As part of its Fit for 55 Package, the European Commission published two proposals yesterday intended to pave the way for the decarbonisation of the shipping industry – the inclusion of shipping in the EU ETS and the FuelEU Maritime proposal.
While the proposals are intended to accelerate the sector’s energy transition to cleaner fuels, it is necessary to ensure the effectiveness of the contemplated rules in achieving real emissions abatement and safeguard the sustainability of the shipping sector, too.
As a regional market-based measure, the EU ETS is incompatible with the global nature of maritime transport and the shipping industry’s modus operandi, while it seriously undermines the ongoing international efforts and negotiations towards the sector’s decarbonisation. A cap-and-trade system is unworkable for the thousands of shipping Small and Medium Enterprises (SMEs) that make up the largest segment of the industry. In this context, the Union of Greek Shipowners (UGS) acknowledges the fact that the European Commission’s flagship proposal has, in line with “the polluter pays” principle, recognised the structural role of the ship’s charterer who is normally responsible for the choice of the ship’s fuel, route, cargo and speed and the related cost of the fuel consumed.
“The recognition of charterers’ accountability for bearing the compliance cost under the EU ETS Directive is an important and well supported provision, showing the right way forward for the deliberations that will take place in the next phase of the regulatory process, which will also involve the European Parliament and the Council”, the President of the UGS, Mr. Theodore Veniamis stated. “However, we fully understand the deep concerns of the EU’s international trading partners and their opposition to the imposition of this unilateral burden on international trade, which is perceived as a revenue-generating measure and not as one with real environmental benefits”.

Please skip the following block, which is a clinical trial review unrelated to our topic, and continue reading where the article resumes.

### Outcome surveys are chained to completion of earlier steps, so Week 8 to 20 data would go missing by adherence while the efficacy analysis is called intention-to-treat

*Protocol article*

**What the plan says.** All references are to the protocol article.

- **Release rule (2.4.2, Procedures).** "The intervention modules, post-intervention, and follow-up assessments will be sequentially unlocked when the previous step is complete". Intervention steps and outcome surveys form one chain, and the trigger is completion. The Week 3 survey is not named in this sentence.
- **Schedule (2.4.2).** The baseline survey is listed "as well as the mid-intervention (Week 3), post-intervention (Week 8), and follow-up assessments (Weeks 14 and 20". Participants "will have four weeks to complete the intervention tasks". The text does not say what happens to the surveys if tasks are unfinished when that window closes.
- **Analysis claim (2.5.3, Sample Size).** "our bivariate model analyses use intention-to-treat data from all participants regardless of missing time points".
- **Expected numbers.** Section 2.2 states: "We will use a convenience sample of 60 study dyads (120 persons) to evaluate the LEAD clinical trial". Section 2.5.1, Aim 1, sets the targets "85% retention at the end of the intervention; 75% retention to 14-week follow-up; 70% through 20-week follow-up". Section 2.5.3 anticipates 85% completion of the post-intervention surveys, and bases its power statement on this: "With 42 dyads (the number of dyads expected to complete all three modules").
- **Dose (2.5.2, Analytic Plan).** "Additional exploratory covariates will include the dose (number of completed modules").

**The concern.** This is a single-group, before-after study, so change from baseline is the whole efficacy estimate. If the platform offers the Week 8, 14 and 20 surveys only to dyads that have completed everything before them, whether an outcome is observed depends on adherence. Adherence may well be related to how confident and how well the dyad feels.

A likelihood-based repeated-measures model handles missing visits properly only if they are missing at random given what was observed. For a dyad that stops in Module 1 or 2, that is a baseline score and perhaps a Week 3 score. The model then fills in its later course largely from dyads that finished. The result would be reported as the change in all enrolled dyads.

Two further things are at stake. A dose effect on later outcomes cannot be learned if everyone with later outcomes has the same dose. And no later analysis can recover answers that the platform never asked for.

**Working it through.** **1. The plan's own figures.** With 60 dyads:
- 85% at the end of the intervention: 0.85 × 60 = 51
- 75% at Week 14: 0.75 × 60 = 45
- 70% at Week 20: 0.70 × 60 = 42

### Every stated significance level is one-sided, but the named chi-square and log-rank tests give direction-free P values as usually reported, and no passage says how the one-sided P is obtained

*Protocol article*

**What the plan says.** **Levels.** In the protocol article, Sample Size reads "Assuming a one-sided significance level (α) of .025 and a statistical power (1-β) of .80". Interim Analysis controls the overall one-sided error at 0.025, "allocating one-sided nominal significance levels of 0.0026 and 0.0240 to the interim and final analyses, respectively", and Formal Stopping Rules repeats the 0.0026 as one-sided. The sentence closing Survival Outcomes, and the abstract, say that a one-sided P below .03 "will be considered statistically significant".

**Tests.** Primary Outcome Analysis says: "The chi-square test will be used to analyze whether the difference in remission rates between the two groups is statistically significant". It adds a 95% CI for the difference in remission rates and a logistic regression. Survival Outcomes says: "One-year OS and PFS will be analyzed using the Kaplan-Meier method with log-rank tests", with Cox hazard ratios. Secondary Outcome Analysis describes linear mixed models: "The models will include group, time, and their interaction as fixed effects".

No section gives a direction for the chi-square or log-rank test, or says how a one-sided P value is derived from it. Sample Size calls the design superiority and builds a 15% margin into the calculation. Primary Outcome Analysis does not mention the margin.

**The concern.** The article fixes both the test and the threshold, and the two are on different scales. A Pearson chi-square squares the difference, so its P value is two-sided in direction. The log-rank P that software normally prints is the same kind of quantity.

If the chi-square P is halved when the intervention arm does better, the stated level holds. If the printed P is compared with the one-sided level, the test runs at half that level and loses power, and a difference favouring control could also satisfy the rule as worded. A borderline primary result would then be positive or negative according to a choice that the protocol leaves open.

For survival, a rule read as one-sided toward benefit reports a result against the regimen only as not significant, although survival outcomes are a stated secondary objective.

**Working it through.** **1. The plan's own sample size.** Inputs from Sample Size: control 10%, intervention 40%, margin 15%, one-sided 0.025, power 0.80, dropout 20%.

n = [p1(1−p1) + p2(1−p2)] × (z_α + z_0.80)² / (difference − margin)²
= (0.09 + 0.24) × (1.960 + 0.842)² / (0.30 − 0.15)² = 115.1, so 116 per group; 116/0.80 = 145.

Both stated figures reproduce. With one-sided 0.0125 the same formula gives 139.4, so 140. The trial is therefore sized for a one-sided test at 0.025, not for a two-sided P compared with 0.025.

Similarly and regrettably, the FuelEU Maritime proposal which aims at fostering the uptake of cleaner marine fuels, appears to have ignored inherent characteristics of the shipping industry and of the interplay between the different parties in the maritime transportation value chain. Mr. Veniamis commented: “Rather than imposing a fuel mandate on fuel suppliers, as is the case with other modes of transport, making them liable for the carbon intensity of the fuel they provide ships with, the European Commission services are unfairly and unduly targeting ship operators, who cannot be held responsible for either the quality or the availability of specified fuels. The carbon intensity of marine fuels should be regulated globally and subject to the adequate availability of non-fossil alternatives. These are currently unavailable for deep-sea shipping and will remain so in the near future. Without massive R&D investments by out-of-sector stakeholders, such as engine manufacturers, fuel producers and energy suppliers, the shipping industry will remain carbon captive.”
Further commenting on the proposal, Mr. Veniamis stated: “Unfortunately, the European Commission services introduce a second MRV system and a complex pooling compliance mechanism, which, coupled with penalties for those companies that fail to meet the targets of the proposed Regulation, further and unduly burden our industry.”
The UGS now looks to the European Parliament and the Member States for the next phase of the legislative procedure on these controversial proposals. “We hope that the two co-legislators will adopt a judicious and realistic approach. We stand ready to engage constructively in the process to ensure that the future EU rules are not only environmentally ambitious in theory but also workable in practice and compatible with our industry’s international characteristics and that the thousands of SMEs involved in bulk/tramp shipping remain sustainable in an environmentally sustainable future”, Mr. Veniamis concluded.